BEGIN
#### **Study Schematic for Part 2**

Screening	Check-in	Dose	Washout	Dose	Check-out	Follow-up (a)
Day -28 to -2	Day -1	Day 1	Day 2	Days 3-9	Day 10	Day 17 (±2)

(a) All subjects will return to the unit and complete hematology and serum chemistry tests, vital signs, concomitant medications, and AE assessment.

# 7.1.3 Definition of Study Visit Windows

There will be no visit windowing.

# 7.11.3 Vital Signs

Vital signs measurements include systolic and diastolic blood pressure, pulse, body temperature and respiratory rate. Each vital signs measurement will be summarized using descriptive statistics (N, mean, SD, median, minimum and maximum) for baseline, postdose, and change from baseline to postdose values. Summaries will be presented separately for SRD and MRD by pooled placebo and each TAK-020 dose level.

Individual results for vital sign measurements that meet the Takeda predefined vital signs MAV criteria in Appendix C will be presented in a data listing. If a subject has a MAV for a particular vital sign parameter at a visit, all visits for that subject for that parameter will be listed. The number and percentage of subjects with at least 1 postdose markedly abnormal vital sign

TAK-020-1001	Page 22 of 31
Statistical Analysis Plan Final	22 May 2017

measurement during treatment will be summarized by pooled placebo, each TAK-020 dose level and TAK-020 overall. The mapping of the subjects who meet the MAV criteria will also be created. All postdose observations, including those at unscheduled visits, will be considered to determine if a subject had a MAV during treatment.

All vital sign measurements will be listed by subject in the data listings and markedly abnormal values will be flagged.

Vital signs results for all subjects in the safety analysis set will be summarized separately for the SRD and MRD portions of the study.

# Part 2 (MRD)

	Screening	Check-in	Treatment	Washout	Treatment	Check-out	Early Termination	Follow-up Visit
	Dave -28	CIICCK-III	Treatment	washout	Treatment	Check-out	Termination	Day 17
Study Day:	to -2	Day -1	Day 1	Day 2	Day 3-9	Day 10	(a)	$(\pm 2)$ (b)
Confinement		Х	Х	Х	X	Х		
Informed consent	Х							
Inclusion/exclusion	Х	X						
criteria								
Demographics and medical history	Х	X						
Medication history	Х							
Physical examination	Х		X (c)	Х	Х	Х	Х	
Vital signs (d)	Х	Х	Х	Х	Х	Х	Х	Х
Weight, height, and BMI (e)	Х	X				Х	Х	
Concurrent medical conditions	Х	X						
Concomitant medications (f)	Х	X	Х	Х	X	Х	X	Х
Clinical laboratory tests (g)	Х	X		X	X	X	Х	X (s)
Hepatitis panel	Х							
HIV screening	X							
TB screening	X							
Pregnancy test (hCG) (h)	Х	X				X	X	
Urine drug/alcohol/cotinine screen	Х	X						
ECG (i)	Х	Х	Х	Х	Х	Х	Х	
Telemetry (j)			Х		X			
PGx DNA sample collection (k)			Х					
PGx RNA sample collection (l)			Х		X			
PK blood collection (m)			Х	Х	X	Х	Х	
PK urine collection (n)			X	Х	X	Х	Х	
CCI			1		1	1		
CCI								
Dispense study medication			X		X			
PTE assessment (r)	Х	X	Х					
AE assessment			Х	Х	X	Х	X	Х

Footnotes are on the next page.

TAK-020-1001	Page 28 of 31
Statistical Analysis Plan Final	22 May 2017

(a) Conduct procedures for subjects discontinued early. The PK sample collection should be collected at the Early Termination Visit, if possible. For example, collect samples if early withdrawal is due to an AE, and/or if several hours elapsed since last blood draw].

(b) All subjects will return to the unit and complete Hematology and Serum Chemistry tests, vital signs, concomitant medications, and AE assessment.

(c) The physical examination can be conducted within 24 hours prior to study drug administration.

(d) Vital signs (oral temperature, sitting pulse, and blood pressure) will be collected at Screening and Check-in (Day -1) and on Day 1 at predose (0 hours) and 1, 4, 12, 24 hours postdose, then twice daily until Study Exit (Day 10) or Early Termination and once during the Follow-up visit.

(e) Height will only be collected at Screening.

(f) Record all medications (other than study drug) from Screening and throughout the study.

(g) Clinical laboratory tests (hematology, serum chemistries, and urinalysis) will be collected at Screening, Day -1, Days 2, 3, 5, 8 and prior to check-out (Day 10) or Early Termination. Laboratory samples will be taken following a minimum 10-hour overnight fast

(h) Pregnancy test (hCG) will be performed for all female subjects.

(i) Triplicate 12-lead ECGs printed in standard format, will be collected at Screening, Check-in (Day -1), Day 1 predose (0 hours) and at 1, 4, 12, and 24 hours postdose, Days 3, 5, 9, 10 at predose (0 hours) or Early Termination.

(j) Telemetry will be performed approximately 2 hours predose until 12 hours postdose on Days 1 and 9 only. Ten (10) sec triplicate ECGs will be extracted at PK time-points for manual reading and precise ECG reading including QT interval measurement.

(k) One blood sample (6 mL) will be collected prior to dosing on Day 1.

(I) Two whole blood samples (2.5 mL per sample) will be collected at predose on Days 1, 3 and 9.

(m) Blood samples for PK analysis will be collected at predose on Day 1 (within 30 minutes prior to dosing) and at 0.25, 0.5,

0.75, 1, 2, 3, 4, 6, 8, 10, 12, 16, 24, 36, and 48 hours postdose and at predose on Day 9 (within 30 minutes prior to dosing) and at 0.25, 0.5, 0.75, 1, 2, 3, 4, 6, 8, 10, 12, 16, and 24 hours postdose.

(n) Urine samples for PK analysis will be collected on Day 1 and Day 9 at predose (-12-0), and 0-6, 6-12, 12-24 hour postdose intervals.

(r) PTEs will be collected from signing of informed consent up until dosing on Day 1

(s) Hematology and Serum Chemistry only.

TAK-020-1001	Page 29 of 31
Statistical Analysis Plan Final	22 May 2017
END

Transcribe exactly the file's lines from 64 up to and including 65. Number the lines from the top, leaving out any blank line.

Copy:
(n) Urine samples for PK analysis will be collected on Day 1 and Day 9 at predose (-12-0), and 0-6, 6-12, 12-24 hour postdose intervals.

(r) PTEs will be collected from signing of informed consent up until dosing on Day 1